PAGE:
Beginning October 1, ZEE-MGM - the erstwhile identity of ZEE's English movie channel - ceased to exist. & #BANNER1 & # Instead, what has been launched by the ZEE Network is ZEE Movie Zone (ZMZ) - a new name replete with a new logo.
The rebranding exercise by ZEE effectively meant that its joint venture with MGM, the Hollywood studio, which is being acquired by a consortium led by Sony Corporation, is over.
For the unititated, Metro Goldwyn Mayer or MGM, the legendary Hollywood studio, which has the James Bond movies among other titles to its credit, is being bought-over for an estimated $5 billion by Sony Corp and a group of investors.
ZEE's joint venture with MGM was in operation for the last four years with most of its content being sourced from the latter.
Hence, it goes without saying that the ripple effect of the Sony deal was bound to show up sooner or later in India.
However, Ajay Trigunayat, business head, ZEE Movie Zone, maintains that the parting of ways has nothing to do with Sony's prized acquisition. "We had a limited library at our disposal on account of our tie-up with MGM," he says. "And, talks to go independent were initiated about a year-and-a-half ago."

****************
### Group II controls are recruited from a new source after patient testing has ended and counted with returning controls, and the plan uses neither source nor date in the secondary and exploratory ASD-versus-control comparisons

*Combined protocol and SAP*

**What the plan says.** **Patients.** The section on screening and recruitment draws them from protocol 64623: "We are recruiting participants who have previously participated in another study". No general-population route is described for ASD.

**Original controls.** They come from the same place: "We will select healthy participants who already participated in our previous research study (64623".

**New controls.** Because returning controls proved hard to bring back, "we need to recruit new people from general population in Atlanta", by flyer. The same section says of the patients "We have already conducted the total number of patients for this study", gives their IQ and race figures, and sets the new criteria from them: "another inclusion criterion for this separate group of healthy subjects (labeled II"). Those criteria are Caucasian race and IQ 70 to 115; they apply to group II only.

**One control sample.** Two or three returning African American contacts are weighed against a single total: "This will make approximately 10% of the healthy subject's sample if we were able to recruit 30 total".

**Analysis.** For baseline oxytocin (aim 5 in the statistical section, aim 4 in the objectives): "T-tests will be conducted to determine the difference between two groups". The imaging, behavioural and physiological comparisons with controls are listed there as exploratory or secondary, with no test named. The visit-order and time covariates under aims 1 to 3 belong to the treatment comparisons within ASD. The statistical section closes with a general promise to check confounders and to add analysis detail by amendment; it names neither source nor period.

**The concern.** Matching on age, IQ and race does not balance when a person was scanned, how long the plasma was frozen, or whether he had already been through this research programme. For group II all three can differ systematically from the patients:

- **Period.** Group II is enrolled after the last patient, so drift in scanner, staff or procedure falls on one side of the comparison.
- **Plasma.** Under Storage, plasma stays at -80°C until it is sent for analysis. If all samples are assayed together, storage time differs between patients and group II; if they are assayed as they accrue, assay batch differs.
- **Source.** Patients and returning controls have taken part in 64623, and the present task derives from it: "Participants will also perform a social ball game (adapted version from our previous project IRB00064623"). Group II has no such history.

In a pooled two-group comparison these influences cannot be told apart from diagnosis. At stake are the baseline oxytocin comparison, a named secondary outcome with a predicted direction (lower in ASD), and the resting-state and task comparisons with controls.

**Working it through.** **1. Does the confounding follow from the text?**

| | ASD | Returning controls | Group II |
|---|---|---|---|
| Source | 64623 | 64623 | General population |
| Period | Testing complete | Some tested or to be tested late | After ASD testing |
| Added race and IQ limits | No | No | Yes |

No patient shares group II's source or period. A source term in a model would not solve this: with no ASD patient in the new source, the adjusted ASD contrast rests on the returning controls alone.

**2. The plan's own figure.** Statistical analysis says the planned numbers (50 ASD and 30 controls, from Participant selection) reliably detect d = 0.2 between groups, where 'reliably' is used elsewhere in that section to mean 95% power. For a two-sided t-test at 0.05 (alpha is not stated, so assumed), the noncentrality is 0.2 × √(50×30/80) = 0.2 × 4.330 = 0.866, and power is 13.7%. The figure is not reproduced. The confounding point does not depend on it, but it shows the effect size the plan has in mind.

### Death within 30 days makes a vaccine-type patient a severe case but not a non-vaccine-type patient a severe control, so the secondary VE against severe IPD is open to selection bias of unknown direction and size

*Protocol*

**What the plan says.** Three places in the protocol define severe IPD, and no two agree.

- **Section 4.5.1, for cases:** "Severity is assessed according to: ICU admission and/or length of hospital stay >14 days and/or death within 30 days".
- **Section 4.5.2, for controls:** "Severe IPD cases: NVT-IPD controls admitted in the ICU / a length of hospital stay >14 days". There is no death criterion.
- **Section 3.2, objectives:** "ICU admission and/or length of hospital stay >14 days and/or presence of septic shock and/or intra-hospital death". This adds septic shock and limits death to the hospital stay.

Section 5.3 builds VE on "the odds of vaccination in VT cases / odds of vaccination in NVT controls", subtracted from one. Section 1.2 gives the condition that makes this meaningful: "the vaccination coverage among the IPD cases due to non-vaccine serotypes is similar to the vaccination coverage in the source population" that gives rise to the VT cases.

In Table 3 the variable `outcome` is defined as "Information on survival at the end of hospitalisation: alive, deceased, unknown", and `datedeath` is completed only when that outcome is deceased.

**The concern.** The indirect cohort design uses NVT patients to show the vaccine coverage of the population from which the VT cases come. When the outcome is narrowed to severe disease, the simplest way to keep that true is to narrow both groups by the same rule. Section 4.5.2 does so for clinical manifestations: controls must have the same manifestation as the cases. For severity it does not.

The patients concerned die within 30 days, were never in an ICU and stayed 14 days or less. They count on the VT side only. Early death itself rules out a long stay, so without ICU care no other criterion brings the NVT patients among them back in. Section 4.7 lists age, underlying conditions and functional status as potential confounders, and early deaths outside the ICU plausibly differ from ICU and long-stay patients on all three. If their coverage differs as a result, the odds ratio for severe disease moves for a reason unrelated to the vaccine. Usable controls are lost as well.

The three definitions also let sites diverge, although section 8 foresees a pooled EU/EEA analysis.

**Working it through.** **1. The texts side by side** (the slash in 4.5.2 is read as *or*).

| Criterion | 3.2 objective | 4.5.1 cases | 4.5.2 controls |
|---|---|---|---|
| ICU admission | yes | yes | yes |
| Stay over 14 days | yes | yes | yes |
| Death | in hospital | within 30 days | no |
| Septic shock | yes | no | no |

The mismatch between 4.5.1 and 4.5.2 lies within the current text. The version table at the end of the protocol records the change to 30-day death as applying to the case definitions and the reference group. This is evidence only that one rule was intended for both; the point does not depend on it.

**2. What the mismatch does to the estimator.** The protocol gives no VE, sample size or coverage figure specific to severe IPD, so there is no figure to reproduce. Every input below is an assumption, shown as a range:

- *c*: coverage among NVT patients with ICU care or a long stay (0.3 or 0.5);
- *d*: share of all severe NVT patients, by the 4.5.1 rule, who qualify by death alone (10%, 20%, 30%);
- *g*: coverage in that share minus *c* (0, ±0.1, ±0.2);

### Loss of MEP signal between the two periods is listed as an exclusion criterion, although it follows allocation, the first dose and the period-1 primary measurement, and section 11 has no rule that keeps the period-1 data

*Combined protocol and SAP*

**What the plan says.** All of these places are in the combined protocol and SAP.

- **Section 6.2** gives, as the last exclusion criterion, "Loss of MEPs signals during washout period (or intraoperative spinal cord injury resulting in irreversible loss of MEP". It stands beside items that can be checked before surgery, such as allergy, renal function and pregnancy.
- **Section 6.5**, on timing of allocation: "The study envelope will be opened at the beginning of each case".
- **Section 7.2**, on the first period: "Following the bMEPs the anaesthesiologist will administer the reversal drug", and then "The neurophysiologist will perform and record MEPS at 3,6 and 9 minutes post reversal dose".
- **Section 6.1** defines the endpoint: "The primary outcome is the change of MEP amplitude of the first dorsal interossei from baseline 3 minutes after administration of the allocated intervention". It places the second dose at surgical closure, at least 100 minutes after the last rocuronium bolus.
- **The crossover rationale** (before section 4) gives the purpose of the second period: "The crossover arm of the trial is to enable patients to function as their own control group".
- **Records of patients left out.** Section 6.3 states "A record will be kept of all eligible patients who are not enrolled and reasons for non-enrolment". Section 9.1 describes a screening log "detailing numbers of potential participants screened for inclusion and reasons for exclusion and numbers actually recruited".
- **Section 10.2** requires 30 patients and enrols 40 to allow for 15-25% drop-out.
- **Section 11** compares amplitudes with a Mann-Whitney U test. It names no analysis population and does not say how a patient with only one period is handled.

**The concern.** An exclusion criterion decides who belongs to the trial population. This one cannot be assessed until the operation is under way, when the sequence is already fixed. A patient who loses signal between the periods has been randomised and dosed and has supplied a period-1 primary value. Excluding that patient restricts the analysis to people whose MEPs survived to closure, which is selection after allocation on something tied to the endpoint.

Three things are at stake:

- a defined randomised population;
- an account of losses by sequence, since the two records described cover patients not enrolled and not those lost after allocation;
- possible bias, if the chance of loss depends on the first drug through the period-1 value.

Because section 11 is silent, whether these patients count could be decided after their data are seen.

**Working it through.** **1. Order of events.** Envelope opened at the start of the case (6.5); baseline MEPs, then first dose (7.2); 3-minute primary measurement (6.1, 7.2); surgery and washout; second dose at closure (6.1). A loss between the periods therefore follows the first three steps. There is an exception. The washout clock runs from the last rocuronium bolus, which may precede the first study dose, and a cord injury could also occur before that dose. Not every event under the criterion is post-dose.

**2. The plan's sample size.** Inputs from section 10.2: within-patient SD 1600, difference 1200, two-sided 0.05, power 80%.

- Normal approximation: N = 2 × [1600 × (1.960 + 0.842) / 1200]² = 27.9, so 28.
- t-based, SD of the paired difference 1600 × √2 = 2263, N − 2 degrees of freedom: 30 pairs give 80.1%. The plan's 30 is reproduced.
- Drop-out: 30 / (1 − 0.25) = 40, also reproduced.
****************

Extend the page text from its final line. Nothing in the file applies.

The channel, he says, had begun sourcing titles from other studios of late and as per the latest count, merely seven flicks in its 746-strong movie library were from MGM stable. These include five James Bond movies, Oscar-winners - Silence of the Lambs and My Left Foot.
Newly-christened ZEE Movie Zone, in fact, has a festival of Bond flicks this month on Sundays at 8.00 pm, (which is actually a repeat show; the channel had come up with exactly the same line-up of movies a while back) while November will be the time for an Indiana Jones special, followed by the premiere of Laws of Attraction in December and Quentin Tarantino's Kill Bill 1 and 2 in January. Even Kill Bill was premiered in the same channel a month back.
Forthcoming attractions include Charlize Theron's Monster, Duple, Mr Bones, Scream 1, 2 and 3 as well as its spoof Scary Movie 1 and 2 and Butterfly Effect.
The channel, says Trigunayat, is in talks with foreign production houses for new programming initiatives that have "never been witnessed by Indian audiences before."
"We have a blue-print for a content and acquisition strategy that I cannot disclose. To be successful you need to break the mould and perceptions about the channel will change from 2005."
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